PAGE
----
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Marriage & Relationships

 

The Ruts in Your Mind

When you and your spouse disagree, or get hurt, or become frustrated, or reach an impasse, the easiest thing to do is what you have always done!

Distorted thinking (we should never have conflict; my spouse should meet all my needs) can lay "ruts" in your mind.

As pioneers headed West in their wagons, they tended to follow the same trails as those who had gone before them. Eventually, the soil became compressed and ruts appeared. These ruts wore so deep that they still exist today.1 In northeastern Oregon, you can actually walk out behind a museum and see the literal Oregon Trail.

Add a little mud to such deep ruts, and you can well imagine a covered wagon getting its wheels stuck, so immobilized that even a team of oxen or horses couldn't pull it out. We can guess it took a little shovel work – and a lot of manhandling – to get back on the trail again.

Or if you've ever gotten stuck in deep snow, spinning your wheels, needing a push or some traction – you know how difficult it can be to pull out.

Marriage ruts can be the same. When you and your spouse disagree . . . or get hurt . . . or become frustrated . . . or reach an impasse . . . the easiest thing to do is what you have always done! Human nature tends to follow the same patterns of interactions and reactions over and over again – especially when we're under stress.

Like the early pioneers, we might know we're stuck, but not know what to do about it. Eventually, distorted thinking, attitudes, and behavior become a normal part of the journey together.

And we ride the ruts into the sunset.

Sometimes I realize I'm doing the same hurtful, nonproductive things over and over, and it isn't helping a thing! I can hear myself make the same useless comments I made last time – and get no more traction with them than I did then!

You want an example? Easy.

For many years in our marriage every time my dear wife disagreed with me, I got defensive. Instead of trying to understand her point of view, I reacted. Maybe blew up.

That, my friend, is a rut. And it got deeper every time I spun my wheels in it.

Rhonda gets into ruts as well. She manages our finances and does a wonderful job. But sometimes when money is tight, she tries to shield me by fixing the problem on her own. When I probe to find out what's wrong, she doesn't want to talk about it. I pressure her and she becomes more frustrated. I get defensive, she gets defensive, and then we argue, criticize, and withdraw. We have learned new ways to handle things, but we resort back to the past.

Same lousy ruts, same nonresults.

Mike and Ellen

Our friends Mike and Ellen are also familiar with marriage ruts. One night over coffee, Ellen mentioned an ongoing pattern that was wreaking havoc in their marriage.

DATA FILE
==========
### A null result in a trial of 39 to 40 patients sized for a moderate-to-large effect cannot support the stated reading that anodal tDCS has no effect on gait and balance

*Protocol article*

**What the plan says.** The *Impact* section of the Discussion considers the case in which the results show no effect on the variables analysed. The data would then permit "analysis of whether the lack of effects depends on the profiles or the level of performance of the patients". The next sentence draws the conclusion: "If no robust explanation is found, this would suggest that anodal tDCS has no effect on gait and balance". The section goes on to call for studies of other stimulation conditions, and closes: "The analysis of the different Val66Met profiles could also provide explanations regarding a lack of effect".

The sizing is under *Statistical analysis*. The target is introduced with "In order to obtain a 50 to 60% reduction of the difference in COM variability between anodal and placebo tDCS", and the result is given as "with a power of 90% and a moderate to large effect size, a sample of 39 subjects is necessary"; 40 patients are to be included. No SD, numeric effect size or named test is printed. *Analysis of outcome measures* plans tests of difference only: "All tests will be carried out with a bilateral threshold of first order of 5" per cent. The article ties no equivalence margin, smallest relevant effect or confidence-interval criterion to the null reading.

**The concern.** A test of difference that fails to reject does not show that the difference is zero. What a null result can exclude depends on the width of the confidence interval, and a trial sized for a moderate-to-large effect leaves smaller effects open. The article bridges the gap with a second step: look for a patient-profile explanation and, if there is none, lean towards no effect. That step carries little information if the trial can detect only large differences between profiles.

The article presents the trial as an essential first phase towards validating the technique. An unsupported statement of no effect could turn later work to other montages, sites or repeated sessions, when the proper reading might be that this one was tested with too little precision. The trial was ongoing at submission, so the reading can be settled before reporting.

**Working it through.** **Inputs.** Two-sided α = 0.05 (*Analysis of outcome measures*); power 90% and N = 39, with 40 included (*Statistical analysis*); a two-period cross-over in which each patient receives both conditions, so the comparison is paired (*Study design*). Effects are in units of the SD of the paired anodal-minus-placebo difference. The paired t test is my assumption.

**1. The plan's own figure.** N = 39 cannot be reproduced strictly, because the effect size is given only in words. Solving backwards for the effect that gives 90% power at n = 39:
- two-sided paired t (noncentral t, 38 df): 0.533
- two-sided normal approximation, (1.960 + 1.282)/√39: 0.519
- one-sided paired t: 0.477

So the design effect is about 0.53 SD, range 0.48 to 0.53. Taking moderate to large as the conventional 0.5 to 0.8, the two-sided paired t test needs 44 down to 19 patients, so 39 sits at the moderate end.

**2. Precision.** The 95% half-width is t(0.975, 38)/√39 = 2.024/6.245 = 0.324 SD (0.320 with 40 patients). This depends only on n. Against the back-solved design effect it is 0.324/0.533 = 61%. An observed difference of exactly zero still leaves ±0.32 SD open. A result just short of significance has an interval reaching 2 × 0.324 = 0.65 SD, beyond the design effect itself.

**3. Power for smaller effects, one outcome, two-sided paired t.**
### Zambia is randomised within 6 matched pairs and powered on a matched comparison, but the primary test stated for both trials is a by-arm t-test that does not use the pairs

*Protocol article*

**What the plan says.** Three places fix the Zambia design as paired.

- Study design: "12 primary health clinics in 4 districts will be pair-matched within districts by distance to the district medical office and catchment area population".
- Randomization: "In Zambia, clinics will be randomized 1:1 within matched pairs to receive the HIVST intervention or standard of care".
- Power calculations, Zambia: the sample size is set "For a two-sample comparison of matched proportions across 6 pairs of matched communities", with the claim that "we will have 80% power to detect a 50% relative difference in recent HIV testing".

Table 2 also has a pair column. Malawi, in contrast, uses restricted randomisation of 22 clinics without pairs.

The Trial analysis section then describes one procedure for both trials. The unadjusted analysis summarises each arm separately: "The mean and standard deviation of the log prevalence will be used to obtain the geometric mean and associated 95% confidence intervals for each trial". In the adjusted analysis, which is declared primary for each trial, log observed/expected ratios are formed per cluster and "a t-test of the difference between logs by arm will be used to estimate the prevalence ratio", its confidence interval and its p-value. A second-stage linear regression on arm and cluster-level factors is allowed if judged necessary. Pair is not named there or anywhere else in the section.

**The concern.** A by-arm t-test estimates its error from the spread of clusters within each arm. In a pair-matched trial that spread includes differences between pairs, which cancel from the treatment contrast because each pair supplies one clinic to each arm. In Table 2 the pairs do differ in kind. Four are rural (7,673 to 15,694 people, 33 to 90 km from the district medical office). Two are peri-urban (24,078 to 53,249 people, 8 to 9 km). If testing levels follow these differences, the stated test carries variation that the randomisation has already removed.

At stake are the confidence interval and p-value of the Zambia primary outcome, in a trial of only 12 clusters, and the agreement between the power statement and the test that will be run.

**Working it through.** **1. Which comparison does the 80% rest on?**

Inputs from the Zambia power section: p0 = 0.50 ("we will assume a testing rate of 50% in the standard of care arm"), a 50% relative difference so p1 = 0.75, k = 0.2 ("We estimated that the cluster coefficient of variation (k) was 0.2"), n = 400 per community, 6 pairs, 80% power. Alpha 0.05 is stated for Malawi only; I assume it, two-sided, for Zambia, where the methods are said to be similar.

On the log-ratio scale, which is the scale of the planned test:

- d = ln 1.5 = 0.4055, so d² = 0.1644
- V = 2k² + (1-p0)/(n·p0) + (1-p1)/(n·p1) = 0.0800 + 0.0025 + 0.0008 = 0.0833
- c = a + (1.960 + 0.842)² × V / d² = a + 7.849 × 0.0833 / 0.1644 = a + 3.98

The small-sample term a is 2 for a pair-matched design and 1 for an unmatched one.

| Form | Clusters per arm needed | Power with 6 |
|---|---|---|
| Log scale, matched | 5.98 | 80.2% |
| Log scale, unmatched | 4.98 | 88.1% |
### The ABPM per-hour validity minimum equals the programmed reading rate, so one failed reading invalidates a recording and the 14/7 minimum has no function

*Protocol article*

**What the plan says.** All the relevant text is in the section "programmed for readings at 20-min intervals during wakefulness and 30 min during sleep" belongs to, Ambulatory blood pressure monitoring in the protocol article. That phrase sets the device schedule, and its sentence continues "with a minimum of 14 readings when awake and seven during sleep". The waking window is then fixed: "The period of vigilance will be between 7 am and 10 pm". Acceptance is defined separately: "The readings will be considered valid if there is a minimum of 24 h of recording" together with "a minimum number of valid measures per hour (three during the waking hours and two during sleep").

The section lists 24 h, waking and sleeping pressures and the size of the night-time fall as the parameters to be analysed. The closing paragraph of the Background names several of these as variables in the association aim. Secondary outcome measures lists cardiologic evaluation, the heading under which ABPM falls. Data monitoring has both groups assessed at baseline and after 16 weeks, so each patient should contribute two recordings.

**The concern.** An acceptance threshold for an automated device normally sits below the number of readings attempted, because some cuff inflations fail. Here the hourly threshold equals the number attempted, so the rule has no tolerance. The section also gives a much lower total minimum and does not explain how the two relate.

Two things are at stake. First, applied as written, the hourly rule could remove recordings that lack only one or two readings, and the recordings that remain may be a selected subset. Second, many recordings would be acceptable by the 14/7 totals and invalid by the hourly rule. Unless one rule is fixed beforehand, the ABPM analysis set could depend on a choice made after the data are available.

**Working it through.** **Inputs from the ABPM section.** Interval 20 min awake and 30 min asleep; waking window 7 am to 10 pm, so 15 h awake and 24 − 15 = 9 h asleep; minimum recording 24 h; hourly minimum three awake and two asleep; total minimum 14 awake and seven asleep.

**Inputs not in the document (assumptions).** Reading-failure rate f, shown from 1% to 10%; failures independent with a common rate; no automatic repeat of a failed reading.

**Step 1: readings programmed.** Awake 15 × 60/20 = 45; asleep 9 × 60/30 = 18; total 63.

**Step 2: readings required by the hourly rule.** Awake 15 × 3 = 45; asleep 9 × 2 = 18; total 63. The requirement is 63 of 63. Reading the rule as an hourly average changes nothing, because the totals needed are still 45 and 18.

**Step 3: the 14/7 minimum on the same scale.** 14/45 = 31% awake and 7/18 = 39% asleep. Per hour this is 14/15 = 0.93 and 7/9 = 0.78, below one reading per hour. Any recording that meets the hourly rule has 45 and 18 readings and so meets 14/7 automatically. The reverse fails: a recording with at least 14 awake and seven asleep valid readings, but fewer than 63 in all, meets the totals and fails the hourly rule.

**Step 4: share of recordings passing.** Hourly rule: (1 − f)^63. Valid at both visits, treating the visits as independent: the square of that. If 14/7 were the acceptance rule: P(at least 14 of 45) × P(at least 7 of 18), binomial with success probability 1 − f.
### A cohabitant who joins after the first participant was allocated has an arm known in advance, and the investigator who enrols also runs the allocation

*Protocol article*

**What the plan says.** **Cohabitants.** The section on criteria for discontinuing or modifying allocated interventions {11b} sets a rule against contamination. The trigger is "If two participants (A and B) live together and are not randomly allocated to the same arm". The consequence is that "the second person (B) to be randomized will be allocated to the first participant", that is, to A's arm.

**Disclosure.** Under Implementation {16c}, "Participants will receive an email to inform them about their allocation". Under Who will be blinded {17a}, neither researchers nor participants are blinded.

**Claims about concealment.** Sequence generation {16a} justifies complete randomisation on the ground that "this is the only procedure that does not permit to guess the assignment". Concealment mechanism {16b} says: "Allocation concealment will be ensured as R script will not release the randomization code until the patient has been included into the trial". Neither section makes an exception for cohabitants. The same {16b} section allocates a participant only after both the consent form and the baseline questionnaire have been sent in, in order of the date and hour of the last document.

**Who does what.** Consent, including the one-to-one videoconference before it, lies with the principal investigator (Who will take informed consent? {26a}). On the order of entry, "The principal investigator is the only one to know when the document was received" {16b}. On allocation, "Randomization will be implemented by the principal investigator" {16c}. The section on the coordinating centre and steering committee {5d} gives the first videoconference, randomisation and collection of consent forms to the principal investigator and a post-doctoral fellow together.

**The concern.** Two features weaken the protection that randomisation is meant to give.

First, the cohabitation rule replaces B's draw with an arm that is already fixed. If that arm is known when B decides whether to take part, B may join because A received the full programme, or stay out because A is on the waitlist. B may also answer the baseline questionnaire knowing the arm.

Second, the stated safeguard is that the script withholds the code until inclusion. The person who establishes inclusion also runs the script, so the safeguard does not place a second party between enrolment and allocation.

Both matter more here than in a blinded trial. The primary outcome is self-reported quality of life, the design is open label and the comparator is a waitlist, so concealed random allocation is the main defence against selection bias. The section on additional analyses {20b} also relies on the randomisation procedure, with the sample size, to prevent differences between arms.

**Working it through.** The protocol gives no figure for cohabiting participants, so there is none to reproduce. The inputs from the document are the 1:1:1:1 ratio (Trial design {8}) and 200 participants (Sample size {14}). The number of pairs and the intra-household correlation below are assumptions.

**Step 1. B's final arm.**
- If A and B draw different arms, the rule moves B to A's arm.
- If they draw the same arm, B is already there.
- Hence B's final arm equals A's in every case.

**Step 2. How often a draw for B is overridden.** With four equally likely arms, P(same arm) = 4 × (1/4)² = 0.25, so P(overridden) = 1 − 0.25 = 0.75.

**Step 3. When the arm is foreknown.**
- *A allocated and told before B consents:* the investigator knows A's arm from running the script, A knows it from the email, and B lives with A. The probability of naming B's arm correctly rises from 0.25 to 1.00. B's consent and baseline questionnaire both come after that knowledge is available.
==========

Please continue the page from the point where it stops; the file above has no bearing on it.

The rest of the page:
Ellen stays home with the kids, and by the time Mike arrives in the evening, she is exhausted. She wants him to jump into the parenting ring and do a little fighting. Because Mike works only one mile away, he has had little time to unwind. As a result, he's on edge when he walks through the door. When Ellen unloads on Mike everything the kids have done wrong during the day, he feels even more aggravated. As Ellen vents her frustrations, Mike sees her lips moving, but he doesn't hear a word. All he hears is nagging. Ellen picks up on Mike's frustration and assumes that he doesn't care. The ruts in their marriage road have been established. Ellen gets angry and doesn't talk to Mike, and Mike withdraws into his study and spends the evening on the computer. Sadly, the kids play alone.

After hearing their story, Rhonda and I could relate. We fell into a similar rut earlier in our marriage. We finally recognized the unhealthy pattern we had gotten into and implemented some changes that worked for us. We offered what worked for us to Mike and Ellen. We suggested that Ellen give Mike at least fifteen minutes after he arrives home for time to unwind. We also encouraged Ellen to break her complaints into smaller chunks. Most people cannot handle a truckload of bad news all at once.

Ellen agreed. Mike also agreed to give Ellen some time to unwind after his arrival by taking the kids to the park.

We also helped Mike and Ellen take a look at their negative attitudes, such as: "He doesn't understand"; "He doesn't care what I go through"; "She always acts this way"; and "She doesn't respect me anymore."

Over the next weeks, Ellen and Mike joined forces to move out of the old ruts they'd created, and they developed new, healthier ways of relating.


1Bob Brooke, "Oregon Trail: Wagon Tracks West," HistoryNet.com, http://www.historynet.com/oregon-trail-wagon-tracks-west.htm.
 

 
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